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Collective investment schemes of the 80s under SEBI lens

Collective investment schemes of the 80s under SEBI lens

Collective investment schemes of the 80s under SEBI lens
Collective investment schemes of the 80s under SEBI lens


The capital market regulator, the Securities and Exchange Board of India (Sebi), has stepped up its drive against shady entities that operate collective investment schemes (CISs).

While exploring the possibility of widening the classification of entities that float CIS, the regulator has initiated legal action against almost 550 entities as on July 31.

So far, around 56 CIS entities have been penalised in various courts across the country.

Though there are no official figures, industry officials said that amount initially raised by such entities could now have swelled to as much as Rs 3 lakh crore.

CISs were a craze in the early 80s, when around 2,000 entities lured common investors, promising higher-than-market returns. Back then,

Sebi had not been formed and the entities, including plantation companies, had a free run, collecting about Rs 3,500 crore from investors.

Considering the high element of risk associated with such schemes, the central government decided that schemes through which instruments such as agro bonds,

plantation bonds etc are issued by the entities would be treated as Collective Investment Schemes under the Sebi Act.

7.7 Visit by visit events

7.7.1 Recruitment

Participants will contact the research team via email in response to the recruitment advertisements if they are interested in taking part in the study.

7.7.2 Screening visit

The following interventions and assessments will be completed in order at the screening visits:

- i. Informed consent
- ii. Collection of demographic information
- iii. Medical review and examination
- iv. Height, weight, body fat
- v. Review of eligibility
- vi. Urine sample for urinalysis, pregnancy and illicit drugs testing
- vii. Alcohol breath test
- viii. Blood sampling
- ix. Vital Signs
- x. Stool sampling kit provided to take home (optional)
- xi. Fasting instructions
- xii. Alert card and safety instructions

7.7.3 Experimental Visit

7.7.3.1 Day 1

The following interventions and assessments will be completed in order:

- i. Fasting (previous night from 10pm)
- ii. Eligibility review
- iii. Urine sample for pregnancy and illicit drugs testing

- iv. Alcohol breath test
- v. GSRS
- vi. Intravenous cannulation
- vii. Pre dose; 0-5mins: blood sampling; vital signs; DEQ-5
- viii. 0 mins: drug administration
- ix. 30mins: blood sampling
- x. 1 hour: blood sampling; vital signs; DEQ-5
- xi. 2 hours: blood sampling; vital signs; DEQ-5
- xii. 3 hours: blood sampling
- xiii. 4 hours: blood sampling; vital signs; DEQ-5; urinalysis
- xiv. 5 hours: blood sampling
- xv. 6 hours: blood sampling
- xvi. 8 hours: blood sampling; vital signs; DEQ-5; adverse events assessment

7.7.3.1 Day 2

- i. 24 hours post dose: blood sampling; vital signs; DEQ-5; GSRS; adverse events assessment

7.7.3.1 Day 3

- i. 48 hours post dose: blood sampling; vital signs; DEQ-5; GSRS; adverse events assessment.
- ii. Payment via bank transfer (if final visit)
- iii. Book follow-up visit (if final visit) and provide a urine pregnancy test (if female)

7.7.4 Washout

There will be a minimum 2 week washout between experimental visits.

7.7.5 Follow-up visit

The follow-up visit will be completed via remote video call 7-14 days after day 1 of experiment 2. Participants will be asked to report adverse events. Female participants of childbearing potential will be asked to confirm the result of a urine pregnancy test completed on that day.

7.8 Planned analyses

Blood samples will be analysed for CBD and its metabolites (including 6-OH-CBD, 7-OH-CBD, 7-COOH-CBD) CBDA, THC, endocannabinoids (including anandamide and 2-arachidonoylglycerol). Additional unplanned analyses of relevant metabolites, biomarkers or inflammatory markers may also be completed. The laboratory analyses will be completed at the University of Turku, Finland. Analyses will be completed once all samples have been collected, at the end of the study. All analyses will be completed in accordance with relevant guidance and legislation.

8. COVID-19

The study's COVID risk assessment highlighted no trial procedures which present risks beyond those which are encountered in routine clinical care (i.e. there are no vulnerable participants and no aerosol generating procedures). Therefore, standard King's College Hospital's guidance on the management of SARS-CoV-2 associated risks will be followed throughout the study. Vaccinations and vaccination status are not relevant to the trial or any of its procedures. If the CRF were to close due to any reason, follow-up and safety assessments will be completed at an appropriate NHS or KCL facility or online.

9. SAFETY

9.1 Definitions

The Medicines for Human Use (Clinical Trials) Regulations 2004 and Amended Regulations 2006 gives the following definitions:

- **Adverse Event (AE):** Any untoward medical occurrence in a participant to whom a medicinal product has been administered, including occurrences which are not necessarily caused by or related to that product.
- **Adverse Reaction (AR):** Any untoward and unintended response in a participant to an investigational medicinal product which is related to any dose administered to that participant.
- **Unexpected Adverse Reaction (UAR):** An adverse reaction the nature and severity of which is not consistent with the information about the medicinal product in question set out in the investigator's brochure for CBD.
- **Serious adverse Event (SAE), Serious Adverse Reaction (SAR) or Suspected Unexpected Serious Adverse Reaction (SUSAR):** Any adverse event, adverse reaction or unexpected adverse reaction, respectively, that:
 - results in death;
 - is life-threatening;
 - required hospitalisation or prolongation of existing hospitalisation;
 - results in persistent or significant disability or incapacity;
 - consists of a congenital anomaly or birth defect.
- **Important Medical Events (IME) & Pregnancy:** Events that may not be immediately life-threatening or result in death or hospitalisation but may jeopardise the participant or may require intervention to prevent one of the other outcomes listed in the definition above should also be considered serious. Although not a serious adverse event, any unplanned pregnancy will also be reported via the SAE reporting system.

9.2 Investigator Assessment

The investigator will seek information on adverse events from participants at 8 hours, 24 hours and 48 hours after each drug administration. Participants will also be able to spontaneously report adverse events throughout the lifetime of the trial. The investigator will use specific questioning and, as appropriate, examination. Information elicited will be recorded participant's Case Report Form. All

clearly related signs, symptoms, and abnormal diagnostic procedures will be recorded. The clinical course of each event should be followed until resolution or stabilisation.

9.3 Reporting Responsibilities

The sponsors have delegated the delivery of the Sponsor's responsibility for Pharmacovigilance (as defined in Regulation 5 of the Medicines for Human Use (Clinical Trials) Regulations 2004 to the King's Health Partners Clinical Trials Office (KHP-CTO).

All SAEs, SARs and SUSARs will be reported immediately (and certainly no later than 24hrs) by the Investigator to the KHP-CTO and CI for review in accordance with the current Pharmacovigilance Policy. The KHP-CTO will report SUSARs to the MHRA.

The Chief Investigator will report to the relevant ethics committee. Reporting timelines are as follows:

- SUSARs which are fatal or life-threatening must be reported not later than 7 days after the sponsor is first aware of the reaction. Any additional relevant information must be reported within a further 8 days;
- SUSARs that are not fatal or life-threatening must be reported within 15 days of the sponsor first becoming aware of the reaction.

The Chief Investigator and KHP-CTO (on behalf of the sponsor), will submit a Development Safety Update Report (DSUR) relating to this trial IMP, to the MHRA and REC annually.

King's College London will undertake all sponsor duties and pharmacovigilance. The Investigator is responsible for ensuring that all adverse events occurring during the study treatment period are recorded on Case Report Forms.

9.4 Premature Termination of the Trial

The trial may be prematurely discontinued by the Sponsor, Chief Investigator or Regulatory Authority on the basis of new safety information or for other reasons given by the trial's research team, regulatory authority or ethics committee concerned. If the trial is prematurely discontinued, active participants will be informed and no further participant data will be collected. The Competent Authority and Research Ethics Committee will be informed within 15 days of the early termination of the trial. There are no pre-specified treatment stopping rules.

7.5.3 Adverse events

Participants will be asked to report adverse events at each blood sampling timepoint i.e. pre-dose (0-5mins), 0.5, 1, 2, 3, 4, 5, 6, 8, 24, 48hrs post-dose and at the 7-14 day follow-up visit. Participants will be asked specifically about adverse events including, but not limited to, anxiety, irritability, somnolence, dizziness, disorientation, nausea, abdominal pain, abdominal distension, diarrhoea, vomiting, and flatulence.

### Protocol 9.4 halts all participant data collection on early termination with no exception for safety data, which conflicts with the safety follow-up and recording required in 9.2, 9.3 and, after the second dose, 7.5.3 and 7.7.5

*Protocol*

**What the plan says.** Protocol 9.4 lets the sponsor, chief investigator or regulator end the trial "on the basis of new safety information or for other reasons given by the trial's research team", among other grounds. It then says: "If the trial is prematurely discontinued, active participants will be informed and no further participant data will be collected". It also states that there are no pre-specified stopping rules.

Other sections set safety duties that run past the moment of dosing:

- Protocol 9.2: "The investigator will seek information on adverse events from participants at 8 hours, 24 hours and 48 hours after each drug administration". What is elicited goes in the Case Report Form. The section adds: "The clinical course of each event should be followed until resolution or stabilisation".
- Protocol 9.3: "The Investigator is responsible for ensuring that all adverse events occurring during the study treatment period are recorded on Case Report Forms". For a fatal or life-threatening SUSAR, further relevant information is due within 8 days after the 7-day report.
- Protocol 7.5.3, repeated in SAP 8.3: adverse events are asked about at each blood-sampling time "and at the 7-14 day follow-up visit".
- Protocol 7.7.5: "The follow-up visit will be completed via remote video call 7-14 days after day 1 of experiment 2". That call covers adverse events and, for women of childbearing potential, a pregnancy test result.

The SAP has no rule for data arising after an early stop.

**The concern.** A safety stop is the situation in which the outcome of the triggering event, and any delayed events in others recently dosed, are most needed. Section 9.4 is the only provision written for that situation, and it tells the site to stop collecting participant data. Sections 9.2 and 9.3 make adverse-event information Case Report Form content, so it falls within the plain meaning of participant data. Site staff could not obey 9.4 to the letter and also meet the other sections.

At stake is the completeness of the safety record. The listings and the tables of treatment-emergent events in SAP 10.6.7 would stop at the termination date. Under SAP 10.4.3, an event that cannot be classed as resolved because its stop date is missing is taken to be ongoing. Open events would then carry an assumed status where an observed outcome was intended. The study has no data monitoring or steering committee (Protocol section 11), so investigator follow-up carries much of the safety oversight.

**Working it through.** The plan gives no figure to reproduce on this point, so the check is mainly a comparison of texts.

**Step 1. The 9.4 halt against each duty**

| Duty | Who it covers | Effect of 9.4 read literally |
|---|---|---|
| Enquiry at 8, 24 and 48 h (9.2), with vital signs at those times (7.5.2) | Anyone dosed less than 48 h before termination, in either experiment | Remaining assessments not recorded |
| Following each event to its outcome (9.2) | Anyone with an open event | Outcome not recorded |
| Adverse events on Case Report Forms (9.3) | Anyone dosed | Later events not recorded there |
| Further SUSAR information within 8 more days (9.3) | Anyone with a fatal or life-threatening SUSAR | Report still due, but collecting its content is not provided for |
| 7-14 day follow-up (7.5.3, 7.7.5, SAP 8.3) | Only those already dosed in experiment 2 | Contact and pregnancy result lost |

In 1998, Sebi directed that no existing CIS could mobilise money from the public under their existing schemes, unless the instruments of such schemes were rated by credit rating agencies.

These companies were unable to comply with the Sebi regulations and most of them are untraceable, now.

But industry officials say unregistered CISs continue to mushroom across the country, taking advantages of some loopholes in regulations.

Most of the entities offering collective investment schemes (CISs) use multi-level-marketing (MLM) compensation programme to market their schemes.

Daniel R Pranjal, who heads Strategy India, an MLM consultancy firm in India, says, “The problem is that there is no regulatory body for direct selling in our country as of now and most of these schemes are operating under the disguise of MLM.

There is a need for an active regulator, as many new firms continue to launch new such schemes attracting gullible investors to invest in them.”

As per section 12(1B), no ‘person’ can sponsor a CIS without registering with Sebi.

However, under section 11AA (2), CIS has been defined as any scheme or arrangement made or offered by any ‘company’.

Thus, a person other than a company can evade the regulatory provisions since only a company is referred in the definition of CIS.

Against this backdrop, Sebi is looking to modify the existing rules to provide that any scheme or arrangement devised for pooling and utilising the funds collected by any person or company from the public shall be a collective investment scheme.

Mr Daniel adds that many such cases never come to light as individual victims complain to local police, who do not have much know-how on these types of scams,

and may not be able to analyse the gravity of the case since the amounts collected from individuals may be as low as Rs 1,500.

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